06675785
a
ClarkWilson, Alison
Tensions in the design of mathematical technological environments: tools and tasks for the teaching of linear functions.
Leung, Allen (ed.) et al., Digital technologies in designing mathematics education tasks. Potential and pitfalls. Cham: Springer (ISBN 9783319434216/hbk; 9783319434230/ebook). Mathematics Education in the Digital Era 8, 329348 (2017).
2017
Cham: Springer
EN
U70
I20
D50
D30
digital technology
task design
linear functions
doi:10.1007/9783319434230_16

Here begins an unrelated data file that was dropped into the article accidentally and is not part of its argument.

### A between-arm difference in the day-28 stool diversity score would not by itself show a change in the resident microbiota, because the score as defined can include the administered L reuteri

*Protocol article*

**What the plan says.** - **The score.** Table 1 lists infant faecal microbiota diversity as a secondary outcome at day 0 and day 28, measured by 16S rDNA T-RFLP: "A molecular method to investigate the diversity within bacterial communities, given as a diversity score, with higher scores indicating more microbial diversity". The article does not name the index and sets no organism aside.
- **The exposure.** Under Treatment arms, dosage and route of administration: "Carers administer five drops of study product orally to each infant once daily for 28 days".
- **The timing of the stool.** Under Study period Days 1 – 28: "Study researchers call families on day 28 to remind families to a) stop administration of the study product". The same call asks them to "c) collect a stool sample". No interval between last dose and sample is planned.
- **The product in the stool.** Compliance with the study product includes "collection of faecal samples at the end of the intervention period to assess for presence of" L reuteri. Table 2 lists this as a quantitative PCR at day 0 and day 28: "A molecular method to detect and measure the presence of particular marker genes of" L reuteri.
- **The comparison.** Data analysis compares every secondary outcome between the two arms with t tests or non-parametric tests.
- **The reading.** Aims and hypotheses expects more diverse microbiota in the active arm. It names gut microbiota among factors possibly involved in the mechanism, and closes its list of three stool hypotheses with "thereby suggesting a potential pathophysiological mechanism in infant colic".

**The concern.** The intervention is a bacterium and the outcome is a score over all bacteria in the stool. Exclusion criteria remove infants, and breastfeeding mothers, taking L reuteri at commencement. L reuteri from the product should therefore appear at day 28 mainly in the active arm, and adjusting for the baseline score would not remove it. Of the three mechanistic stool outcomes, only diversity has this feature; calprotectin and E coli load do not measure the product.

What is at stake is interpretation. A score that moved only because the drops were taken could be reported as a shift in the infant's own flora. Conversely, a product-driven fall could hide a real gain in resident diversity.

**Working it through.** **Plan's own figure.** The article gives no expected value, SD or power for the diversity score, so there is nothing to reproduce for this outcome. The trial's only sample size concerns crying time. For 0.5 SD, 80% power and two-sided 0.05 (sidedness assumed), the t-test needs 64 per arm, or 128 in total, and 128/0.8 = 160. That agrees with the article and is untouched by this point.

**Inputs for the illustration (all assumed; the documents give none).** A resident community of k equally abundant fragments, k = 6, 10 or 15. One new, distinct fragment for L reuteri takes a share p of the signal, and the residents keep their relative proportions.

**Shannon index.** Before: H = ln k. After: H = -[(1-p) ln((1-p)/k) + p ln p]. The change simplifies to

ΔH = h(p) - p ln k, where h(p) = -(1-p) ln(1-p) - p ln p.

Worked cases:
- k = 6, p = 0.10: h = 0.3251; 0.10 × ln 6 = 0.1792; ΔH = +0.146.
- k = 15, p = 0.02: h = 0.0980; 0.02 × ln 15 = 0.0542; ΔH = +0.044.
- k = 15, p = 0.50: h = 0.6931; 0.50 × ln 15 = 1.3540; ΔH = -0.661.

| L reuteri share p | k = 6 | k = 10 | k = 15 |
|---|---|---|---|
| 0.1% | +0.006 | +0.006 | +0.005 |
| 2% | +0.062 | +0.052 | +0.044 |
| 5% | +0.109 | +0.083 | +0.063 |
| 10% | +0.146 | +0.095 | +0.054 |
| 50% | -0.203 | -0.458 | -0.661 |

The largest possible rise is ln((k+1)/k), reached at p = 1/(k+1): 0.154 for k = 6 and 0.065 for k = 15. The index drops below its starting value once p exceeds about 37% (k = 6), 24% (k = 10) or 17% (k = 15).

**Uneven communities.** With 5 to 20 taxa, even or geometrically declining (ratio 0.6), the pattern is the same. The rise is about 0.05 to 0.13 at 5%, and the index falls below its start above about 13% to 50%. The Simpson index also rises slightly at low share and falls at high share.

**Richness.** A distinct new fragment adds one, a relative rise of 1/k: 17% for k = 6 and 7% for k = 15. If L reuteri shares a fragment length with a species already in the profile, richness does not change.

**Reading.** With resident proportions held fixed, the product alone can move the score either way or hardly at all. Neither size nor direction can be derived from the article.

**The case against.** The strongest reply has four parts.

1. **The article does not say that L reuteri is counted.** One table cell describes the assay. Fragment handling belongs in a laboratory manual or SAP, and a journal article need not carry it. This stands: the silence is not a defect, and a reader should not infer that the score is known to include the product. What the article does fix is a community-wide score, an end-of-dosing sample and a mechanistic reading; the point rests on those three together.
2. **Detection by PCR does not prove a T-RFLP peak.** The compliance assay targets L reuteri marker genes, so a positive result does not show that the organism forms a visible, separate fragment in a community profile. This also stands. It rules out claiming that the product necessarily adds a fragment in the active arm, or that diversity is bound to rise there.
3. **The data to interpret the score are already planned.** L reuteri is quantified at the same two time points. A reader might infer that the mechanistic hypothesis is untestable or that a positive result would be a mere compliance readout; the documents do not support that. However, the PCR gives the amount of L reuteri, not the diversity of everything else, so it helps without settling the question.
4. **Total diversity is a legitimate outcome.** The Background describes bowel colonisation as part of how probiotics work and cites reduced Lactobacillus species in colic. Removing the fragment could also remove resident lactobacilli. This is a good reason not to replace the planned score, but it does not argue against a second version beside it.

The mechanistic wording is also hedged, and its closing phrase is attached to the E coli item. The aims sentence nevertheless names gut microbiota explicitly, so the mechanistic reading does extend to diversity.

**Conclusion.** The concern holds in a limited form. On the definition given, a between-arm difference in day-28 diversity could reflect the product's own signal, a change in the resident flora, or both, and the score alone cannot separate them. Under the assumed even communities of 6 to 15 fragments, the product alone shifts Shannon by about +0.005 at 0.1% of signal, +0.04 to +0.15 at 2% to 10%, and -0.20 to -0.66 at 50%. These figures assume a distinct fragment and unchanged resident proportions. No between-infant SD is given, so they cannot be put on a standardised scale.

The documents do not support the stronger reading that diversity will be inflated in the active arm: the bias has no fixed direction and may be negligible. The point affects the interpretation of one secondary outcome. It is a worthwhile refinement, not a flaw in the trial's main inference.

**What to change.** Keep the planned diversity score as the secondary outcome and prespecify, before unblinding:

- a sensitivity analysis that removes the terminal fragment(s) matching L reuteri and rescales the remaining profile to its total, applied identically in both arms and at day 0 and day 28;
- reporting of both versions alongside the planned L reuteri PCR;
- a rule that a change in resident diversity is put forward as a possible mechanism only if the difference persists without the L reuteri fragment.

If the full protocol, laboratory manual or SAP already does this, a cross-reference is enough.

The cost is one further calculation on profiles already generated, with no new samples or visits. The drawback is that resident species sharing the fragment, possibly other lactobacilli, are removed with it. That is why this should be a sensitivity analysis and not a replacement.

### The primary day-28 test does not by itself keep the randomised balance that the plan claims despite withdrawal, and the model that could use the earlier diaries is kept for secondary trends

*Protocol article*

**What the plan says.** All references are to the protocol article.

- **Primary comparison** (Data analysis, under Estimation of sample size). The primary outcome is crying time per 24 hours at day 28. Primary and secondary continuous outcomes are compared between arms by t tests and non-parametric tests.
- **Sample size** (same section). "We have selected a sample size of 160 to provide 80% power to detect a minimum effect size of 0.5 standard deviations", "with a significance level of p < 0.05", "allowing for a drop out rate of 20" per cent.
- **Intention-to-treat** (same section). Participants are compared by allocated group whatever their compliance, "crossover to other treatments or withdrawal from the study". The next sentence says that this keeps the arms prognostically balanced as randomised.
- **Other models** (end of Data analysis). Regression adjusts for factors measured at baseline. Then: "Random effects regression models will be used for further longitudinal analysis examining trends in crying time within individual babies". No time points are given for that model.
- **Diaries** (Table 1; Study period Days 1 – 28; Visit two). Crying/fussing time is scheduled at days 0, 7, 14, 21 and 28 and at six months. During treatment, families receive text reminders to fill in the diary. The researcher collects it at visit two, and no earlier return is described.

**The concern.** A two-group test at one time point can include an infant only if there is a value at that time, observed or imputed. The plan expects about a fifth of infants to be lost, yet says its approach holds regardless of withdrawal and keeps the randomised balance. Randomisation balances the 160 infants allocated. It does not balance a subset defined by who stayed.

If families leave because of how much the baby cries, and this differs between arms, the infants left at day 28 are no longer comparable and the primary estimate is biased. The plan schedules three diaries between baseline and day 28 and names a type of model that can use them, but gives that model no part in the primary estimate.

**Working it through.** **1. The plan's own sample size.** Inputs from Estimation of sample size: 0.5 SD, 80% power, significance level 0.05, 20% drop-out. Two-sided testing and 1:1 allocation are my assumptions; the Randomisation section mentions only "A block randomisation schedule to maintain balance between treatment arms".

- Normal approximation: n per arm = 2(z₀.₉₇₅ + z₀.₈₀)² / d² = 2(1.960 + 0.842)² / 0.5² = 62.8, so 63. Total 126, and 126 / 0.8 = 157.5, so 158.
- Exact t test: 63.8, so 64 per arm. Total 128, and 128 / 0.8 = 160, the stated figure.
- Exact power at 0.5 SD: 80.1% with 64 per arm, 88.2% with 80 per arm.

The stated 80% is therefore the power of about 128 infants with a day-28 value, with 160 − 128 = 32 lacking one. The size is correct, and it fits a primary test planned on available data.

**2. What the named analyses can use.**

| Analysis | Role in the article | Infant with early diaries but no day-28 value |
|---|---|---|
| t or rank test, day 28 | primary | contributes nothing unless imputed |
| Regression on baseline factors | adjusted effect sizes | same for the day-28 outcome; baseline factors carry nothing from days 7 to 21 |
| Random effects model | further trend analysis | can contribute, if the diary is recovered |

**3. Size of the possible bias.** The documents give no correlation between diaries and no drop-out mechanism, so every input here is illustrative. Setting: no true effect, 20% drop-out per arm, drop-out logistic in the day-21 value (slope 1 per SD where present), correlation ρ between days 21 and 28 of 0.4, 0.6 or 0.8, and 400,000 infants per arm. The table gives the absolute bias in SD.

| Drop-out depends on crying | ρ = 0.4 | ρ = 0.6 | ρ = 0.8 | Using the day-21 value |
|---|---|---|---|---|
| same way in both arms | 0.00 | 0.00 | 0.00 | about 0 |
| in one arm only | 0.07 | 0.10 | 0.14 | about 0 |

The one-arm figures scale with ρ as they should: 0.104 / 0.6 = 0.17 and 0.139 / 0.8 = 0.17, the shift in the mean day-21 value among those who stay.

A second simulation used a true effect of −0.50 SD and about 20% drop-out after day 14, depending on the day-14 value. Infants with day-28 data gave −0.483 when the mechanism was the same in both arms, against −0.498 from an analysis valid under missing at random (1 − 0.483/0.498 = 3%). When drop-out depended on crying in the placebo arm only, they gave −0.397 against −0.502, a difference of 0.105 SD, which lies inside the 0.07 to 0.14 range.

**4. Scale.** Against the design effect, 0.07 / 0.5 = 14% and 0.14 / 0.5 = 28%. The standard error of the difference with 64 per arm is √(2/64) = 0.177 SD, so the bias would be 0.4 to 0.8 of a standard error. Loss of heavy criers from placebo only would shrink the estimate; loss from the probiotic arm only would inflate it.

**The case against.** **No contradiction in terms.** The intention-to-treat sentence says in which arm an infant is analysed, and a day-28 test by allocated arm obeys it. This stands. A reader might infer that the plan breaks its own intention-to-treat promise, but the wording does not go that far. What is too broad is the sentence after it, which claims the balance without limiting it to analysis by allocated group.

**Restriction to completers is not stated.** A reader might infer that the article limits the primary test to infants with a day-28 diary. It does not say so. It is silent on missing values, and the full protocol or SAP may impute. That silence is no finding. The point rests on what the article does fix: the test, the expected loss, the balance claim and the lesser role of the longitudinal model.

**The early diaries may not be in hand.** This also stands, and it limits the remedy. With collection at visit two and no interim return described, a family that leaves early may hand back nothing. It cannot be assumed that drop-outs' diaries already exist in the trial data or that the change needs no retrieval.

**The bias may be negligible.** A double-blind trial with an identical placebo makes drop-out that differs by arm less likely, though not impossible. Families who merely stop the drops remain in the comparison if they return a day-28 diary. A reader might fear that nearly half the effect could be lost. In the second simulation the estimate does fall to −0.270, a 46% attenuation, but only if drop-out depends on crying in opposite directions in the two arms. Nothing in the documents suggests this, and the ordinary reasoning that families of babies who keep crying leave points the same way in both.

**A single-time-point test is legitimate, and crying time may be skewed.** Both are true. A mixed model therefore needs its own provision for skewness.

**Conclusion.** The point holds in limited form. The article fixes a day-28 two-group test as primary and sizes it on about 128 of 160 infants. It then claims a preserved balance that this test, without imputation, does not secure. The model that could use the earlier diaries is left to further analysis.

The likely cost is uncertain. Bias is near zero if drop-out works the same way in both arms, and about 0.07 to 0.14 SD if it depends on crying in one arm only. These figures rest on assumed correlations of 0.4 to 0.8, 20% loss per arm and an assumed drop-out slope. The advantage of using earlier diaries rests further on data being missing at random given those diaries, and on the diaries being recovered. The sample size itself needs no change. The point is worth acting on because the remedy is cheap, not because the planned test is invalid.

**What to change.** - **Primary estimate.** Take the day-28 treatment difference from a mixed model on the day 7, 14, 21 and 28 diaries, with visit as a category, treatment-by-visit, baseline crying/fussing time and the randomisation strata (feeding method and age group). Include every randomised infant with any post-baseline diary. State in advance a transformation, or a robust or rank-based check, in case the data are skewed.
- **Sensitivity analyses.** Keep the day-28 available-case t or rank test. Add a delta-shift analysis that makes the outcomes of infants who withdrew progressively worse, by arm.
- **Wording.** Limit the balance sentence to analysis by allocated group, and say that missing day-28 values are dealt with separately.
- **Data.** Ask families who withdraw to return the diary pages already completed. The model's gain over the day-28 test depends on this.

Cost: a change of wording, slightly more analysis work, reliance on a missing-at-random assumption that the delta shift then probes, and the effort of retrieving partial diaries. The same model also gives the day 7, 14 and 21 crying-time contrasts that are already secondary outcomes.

Summary: The design of tasks for the exploration of mathematical concepts involving technology can take several starting points. In many cases the `tool' is predefined as an existing mathematics application with an embedded set of design principles that shape the mathematical tasks that are possible. In other cases, the tool and tasks are designed through a more dynamic process whereby designers and educators engage in a discourse that influences the resulting tasks. The chapter will begin with a brief description of a longitudinal study, and its theoretical framework that resulted in a rubric to inform the design of tasks that privilege the exploration of mathematical variants and invariants. This rubric is then used as a construct for the postpriori analysis of two tasks that introduced the concept of linear functions and that use different technologies. Conclusions will be drawn that highlight subtle tensions that relate to the mathematical knowledge at stake and to the design principles of the underlying technology and task.